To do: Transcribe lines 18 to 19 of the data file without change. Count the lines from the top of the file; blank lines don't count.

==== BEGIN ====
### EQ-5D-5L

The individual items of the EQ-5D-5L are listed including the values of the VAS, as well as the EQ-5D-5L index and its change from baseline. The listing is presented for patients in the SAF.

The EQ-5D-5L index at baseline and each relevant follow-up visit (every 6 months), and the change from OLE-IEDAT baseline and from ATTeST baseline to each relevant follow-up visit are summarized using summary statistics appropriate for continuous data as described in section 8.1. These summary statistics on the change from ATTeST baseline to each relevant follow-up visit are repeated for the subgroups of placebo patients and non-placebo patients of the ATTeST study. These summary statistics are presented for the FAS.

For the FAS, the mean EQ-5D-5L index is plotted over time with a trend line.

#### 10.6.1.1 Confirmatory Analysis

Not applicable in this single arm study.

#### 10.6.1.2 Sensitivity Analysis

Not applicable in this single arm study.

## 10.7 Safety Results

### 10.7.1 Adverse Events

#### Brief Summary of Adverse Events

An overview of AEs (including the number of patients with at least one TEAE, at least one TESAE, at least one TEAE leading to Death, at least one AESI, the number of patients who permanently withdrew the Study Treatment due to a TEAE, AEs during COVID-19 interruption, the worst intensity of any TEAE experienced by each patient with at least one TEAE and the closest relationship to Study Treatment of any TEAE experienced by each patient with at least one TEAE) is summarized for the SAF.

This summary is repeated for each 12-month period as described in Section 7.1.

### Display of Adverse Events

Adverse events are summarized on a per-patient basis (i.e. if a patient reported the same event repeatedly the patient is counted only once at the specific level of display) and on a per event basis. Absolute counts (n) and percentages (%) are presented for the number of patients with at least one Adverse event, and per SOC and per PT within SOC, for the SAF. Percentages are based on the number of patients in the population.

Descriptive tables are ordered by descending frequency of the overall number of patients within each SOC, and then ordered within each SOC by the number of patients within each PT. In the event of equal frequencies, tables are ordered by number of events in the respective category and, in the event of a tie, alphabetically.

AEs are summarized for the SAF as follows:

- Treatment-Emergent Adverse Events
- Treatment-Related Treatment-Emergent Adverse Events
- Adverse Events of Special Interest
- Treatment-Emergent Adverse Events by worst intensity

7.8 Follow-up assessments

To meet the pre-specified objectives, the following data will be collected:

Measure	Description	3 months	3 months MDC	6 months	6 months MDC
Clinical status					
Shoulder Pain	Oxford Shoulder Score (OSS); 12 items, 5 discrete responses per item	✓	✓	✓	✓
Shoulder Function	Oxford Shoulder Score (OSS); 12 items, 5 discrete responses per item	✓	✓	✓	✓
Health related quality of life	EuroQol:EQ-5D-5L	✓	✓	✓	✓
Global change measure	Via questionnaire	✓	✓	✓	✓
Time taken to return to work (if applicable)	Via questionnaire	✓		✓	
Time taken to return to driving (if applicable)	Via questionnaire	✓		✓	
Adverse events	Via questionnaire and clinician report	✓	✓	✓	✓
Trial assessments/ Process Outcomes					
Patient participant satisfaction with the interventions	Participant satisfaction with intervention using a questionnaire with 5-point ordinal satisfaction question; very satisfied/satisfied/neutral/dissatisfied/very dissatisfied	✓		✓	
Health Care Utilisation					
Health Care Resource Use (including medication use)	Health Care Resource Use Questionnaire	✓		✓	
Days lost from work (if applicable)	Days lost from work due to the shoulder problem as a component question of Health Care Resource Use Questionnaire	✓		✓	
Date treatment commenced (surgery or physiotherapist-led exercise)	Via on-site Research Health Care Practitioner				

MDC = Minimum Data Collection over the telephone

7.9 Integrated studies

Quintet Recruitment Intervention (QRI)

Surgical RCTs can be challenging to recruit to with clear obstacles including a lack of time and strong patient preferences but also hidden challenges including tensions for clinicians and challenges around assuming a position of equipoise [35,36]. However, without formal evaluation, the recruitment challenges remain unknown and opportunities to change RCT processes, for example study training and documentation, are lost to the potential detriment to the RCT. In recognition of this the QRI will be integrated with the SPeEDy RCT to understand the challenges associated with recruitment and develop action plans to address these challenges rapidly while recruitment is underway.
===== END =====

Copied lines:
- Treatment-Emergent Adverse Events
- Treatment-Related Treatment-Emergent Adverse Events